Researchers at Tel Aviv University, led by film student Zach Klein, a specialist in medicinal cannabis policy and director of the documentary Prescribed Grass, found that 17 or the 19 patients regained lost weight, and the symptoms of pain, stiffness, tremors, insomnia, and post-traumatic stress disorder (PTSD) were dramatically reduced.
The moods and communication skills of study participants also improved, and they had fewer nightmares and flashbacks, Klein said, reports Matthew Grant Anson at American News Report.
“After I found this, everything has been better,” Moshe Rute of Hadarim, an 80-year-old Holocaust survivor who struggled with nightmares and the after-effects of a stroke, told the Times of Israel. “I’m still a Holocaust child, but I’m finally able to better cope.”
Rute is one of 11,000 Israeli citizens with medical marijuana permits from the government.
“This is just the tip of the iceberg,” Klein told the Times. “It’s the future.”
Particularly notable in the study was marijuana’s ability to replace some of the prescription medications taken by patients. By the end of the study, 72 percent were able to reduce the number of pharmaceutical drugs they were taking daily. The list of medications which could be reduced after cannabis therapy included painkillers, antipsychotics, mood stabilizers, and pills for Parkinson’s disease.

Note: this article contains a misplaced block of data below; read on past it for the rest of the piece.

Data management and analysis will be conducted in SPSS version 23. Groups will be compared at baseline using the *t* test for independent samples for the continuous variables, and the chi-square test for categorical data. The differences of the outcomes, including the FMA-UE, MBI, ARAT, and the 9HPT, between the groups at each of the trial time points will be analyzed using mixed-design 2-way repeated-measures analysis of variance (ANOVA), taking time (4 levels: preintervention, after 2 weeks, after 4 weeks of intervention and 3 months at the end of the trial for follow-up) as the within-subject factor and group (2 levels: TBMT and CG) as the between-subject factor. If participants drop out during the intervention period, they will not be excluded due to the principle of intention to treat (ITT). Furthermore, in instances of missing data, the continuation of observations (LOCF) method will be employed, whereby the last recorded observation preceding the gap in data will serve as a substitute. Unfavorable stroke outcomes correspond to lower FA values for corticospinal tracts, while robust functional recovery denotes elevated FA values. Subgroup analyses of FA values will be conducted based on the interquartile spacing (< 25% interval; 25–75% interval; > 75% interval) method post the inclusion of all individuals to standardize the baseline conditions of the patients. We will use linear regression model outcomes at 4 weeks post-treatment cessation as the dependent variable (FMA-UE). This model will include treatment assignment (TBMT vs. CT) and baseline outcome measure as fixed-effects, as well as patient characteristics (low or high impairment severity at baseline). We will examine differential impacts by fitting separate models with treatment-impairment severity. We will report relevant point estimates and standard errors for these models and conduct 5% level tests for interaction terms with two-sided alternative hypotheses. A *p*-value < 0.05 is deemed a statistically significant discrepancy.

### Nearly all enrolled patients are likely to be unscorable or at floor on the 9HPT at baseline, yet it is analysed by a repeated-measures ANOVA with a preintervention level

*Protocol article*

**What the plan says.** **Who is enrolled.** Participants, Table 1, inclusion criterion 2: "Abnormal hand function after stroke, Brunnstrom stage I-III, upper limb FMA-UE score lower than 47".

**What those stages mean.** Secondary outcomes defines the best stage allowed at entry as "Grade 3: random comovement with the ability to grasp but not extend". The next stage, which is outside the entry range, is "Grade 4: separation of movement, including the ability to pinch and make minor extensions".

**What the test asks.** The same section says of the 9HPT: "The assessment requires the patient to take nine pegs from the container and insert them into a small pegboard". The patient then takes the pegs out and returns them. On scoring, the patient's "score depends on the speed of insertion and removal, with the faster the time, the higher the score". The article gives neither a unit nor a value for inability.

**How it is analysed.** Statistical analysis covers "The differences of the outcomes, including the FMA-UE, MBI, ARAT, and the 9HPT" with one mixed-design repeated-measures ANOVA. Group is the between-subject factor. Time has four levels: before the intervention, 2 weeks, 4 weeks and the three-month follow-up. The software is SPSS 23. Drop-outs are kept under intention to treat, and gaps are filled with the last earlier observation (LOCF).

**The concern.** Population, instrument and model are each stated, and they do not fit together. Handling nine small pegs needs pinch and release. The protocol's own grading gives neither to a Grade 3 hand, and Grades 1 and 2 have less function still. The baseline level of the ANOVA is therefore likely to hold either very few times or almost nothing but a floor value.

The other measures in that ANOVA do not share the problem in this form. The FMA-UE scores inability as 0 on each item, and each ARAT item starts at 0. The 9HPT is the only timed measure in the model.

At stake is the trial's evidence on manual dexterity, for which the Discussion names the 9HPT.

Many of the pharmaceutical medications which could be replaced or reduced can have debilitating and severe side effects, meaning that cannabis therapy resulted in a vast improvement in quality of life.
“We know how to extend life, but sometimes it’s not pleasant and can cause a great deal of suffering, so we’re looking to alleviate this, to add quality to longevity,” head nurse Inbal Sikorin said. “Cannabis meets this need. Almost all our patients are eating again, and their moods have improved tremendously.”
Marijuana’s chief psychoactive ingredient, tetrahydrocannabinol (THC), was discovered in Israel in the 1960s, and the country doesn’t attach the same stigma to cannabis as is commonly the case in the United States. Medical marijuana was legalized for seriously ill patients in the early 1990s. Though it remains illegal for the general population, even senior rabbis reportedly have no problems with the use or spread of cannabis.
According to Science Daily, Klein’s research team includes Dr. Dror Avisar of TAU’s Hydrochemistry Laboratory at the Department of Geography and Human Environment; Prof. Naama Friedmann and Rakefet Keider of TAU’s Jaime and Joan Constantiner School of Education; Dr. Yehuda Baruch of TAU’s Sackler Faculty of Medicine and director of the Abarbanel Mental Health Center; and Dr. Moshe Geitzen and Inbal Sikorin of Hadarim.
Klein is now working on another study at Israel’s Reuth Medical Center with Drs. Jean-Jacques Vatine and Aviah Gvion. He hopes to prove a connection between medicinal cannabis and improved swallowing (a phenomenon which I personally know is very real, due to what I’ve learned from my friend, medical marijuana patient and activist Mimi Friedman, an Ohio native who had to move to Colorado to legally access her medicine).
One of the biggest concerns with chronically ill patients is their food intake, and Klein believes that cannabis — which can stimulate regions of the brain associated with the swallowing reflex — will have a positive impact.